I have so much to get through—there is so much to say. James Dornan raised issues to do with the increasing need for support, and he talked about the Daisy Project as well as about Fiona Drouet and her Emily Test campaign. I pay tribute to both organisations, as not to raise their profile and the profile of the work that they do would be a miscarriage of justice.

          In her powerful speech, Gillian Martin reminded us who is responsible here: the man who perpetrates the violence. As well as the improvement of our response to victims, we must include an increased focus on robust and effective measures for perpetrators and prevention. The perpetrator must be visible in more than just a courtroom. They must be visible in case documentation, in local planning and in improved risk and safety assessments. As Johann Lamont has said, we need to name the crime and that is something that we can do through such work.

          Nineteen local authorities now deliver the Caledonian system, which covers around 75 per cent of the population. We are building that system and working on it all the time because, although we want to focus on prevention when we can, when perpetrators are brought to the attention of the system and they can go through a programme such as the Caledonian system or the work that Jeremy Balfour’s wife does, we want to commit to rehabilitation.

        • The Deputy Presiding Officer:

          You must conclude, minister.

        • Christina McKelvie:

          I will finish up. Rhoda Grant and Ruth Maguire made a lot of points about prostitution and the consultation is currently open.

          I know that everyone here shares the common goal to ensure that women and girls live free from all forms of violence, and from the norms and inequalities that create the conditions for that violence to happen. Today, I invite the Parliament to restate our collective ambitions. Like Rona Mackay, I want to say to the victims, “We hear you and we stand with you.”

      • Tied Pubs (Scotland) Bill: Stage 1
        • The Deputy Presiding Officer (Christine Grahame):

          The next item of business is a debate on motion S5M-23343, in the name of Neil Bibby, on the Tied Pubs (Scotland) Bill. I invite members who wish to speak in the debate to press their request-to-speak buttons now.

          17:10  
        • Neil Bibby (West Scotland) (Lab):

          I refer members to my entry in the register of members’ interests.

          It is a critical time for pubs and all those whose livelihoods depend on the licensed trade. The Tied Pubs (Scotland) Bill would give much-needed hope to tied publicans that the sector can build back better, and that overdue reform is almost here.

          A tied pub is a pub that is required to buy at least some of its products from its pub-owning company. Evidence that the model skews against tenants led to a campaign for reform. That campaign brought about change in England and Wales with legislation in 2015, and it did so with cross-party support. The purpose of my bill is to bring that change to Scotland.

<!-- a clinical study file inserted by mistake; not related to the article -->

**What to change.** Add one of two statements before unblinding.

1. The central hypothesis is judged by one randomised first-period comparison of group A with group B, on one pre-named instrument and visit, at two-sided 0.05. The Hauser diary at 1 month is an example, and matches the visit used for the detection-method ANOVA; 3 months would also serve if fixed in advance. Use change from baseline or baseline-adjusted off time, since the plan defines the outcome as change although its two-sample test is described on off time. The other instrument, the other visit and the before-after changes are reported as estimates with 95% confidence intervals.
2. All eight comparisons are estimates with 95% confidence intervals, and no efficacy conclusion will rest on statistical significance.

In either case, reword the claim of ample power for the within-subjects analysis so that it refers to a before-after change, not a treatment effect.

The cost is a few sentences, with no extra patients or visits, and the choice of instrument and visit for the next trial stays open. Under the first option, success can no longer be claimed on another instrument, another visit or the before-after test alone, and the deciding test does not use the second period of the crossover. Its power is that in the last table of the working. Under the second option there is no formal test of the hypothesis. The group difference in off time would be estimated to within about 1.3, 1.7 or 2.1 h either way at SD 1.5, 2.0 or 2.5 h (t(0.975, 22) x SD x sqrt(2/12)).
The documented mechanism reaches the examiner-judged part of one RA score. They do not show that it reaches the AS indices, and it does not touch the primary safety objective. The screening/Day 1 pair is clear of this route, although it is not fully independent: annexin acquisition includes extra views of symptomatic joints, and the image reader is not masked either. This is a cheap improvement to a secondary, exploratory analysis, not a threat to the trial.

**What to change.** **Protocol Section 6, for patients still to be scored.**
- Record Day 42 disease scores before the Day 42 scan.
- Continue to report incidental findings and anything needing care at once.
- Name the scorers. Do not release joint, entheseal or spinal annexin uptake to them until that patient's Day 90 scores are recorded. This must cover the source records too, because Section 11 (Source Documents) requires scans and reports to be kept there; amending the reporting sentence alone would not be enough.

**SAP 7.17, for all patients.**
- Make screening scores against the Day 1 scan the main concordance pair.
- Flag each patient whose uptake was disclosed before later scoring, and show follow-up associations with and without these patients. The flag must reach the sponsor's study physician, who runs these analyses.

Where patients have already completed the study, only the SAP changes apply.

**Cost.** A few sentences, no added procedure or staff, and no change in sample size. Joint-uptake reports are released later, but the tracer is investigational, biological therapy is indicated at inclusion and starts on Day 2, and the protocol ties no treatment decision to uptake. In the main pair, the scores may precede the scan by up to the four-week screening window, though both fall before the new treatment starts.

As campaigners told the lead committee, the problem is that pubcos take too much of pubs’ profits, leaving the tenant—the small business—unable to make a living. In written evidence to the committee, a publican from Renfrewshire said that the

          “tenant has no real control over the prices and share of profits ... the Pub co ... restrict the opportunities for tenants to develop a viable and profitable business.”

          A publican from Aberdeen said:

          “Everyone that works in the building gets a wage but there have been times where we don't have wages for ourselves as the expenses are too high.”

          He estimates that he would be £35,000 to £40,000 better off if he did not have to pay excessive mark-ups on tied products.

          A survey by the Campaign for Real Ale of 200 Scottish tied tenants found that 74 per cent believe that they were worse off due to their tie, and 96.5 per cent believed that a lower dry rent did not fully take into account higher costs. Only 3 per cent had a positive sentiment about their tie. Two thirds were earning less than £15,000 per annum, and 99 per cent believed that the Scottish Government had to act. That is why I decided to introduce the Tied Pubs (Scotland) Bill.

          The bill would require ministers to create a pubs code to govern the relationship between pubcos and tied tenants, and an independent adjudicator. The code would be based on three principles: fair and lawful dealing by pub-owning businesses towards tied tenants; tied pub tenants to be no worse off than if they were not tied; and tied agreements to offer a fair share of risk and reward.

          Part 4 of the United Kingdom’s Small Business, Enterprise and Employment Act 2015 was the starting point for my bill, but it was only a start. Where possible, I have sought to improve on the 2015 act and learn from where it fell short. For example, the fair share of risk and reward principle is not on the statute book at Westminster. I included it in my bill because I believe that it would better protect tenants from profit extraction.

          In common with the 2015 act, my bill would give tenants a market rent-only option. That option would involve the right to break the tie and pay a fair market rent, but without the complex trigger points that are in the UK act. In the bill, market rent-only rights are simpler, cleaner and automatic, and would eliminate the need for long arbitrations.

          My bill includes guest beer rights, which would mean that tenants could stock at least one product of their choosing, thereby helping them to respond to demand, maximise their takings and support Scotland’s brewers.